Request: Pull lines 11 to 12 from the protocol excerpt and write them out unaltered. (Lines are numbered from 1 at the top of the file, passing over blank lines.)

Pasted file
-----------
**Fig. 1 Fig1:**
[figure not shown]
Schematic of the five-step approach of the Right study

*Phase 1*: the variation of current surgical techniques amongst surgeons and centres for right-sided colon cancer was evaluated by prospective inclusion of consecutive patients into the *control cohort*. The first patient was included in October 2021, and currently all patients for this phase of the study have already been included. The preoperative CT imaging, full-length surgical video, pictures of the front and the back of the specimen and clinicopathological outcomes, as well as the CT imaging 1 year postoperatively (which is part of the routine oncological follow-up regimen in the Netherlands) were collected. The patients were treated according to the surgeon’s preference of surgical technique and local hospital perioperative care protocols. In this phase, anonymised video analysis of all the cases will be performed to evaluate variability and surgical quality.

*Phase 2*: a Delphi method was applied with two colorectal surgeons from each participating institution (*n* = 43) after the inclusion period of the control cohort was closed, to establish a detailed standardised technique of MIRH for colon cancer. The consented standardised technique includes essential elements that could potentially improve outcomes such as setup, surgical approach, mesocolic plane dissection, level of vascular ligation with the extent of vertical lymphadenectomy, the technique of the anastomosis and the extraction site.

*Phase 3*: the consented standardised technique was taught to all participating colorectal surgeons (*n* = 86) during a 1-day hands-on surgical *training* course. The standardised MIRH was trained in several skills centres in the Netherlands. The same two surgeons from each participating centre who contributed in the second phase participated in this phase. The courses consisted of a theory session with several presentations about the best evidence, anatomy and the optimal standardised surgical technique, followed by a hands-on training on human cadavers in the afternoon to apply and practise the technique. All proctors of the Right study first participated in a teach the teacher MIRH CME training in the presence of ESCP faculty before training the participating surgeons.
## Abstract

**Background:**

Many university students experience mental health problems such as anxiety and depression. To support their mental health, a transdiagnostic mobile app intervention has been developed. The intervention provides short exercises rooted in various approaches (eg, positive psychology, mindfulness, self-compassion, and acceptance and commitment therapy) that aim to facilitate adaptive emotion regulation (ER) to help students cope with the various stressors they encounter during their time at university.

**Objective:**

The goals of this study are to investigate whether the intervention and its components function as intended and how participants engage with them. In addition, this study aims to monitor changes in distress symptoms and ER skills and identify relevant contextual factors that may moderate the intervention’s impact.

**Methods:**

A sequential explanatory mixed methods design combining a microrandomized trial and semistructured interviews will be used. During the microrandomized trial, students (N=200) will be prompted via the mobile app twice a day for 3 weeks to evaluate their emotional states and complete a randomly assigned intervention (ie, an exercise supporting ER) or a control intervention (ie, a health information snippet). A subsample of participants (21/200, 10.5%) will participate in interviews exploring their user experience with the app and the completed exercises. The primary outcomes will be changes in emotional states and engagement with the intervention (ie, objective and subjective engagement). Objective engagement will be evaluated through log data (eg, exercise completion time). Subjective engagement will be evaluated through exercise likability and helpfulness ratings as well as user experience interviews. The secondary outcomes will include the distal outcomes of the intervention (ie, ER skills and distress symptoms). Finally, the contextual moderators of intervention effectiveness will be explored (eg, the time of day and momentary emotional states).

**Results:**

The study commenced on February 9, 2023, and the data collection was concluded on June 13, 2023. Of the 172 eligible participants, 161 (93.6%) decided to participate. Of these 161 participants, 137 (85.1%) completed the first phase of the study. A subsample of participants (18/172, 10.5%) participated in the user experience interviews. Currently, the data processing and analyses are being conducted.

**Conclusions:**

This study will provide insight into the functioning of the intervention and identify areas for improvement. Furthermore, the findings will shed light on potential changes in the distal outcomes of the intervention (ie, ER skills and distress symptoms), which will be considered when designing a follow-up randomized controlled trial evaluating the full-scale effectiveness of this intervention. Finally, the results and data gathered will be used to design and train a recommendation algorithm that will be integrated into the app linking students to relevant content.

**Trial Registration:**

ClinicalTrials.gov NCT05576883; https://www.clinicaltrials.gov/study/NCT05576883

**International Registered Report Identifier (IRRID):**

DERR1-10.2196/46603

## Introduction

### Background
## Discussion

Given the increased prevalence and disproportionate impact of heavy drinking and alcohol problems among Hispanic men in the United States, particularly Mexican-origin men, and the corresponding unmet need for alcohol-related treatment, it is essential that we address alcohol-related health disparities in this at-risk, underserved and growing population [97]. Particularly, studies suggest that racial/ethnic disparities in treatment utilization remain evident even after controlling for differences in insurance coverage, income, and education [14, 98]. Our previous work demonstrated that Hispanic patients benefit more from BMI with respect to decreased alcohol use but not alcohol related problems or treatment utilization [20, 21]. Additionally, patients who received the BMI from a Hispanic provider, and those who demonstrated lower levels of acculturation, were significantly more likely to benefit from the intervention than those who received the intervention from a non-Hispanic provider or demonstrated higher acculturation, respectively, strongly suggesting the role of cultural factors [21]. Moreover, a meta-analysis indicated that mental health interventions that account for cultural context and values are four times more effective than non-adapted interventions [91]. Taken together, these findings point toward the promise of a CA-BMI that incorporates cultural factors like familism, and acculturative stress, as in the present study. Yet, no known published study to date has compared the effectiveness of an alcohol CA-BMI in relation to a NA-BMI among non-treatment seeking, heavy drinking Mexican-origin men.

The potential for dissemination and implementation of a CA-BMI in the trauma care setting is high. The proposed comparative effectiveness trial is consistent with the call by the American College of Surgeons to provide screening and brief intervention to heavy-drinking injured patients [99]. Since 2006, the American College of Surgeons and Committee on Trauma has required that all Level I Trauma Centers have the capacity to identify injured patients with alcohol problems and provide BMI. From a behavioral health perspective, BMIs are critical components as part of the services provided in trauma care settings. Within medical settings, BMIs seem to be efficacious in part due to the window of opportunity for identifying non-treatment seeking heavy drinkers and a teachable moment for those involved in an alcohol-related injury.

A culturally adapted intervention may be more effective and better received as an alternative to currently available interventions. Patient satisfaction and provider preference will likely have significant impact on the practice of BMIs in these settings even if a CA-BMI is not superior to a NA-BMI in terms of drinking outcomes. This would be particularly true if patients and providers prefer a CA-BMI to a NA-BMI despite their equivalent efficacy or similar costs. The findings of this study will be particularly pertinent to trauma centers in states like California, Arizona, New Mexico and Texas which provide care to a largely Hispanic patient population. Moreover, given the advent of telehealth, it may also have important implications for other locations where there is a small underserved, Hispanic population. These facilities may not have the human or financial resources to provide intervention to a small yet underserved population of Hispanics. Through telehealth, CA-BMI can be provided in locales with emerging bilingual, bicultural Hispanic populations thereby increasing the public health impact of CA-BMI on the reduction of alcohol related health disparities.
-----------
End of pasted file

The goals of this study are to investigate whether the intervention and its components function as intended and how participants engage with them. In addition, this study aims to monitor changes in distress symptoms and ER skills and identify relevant contextual factors that may moderate the intervention’s impact.

**Methods:**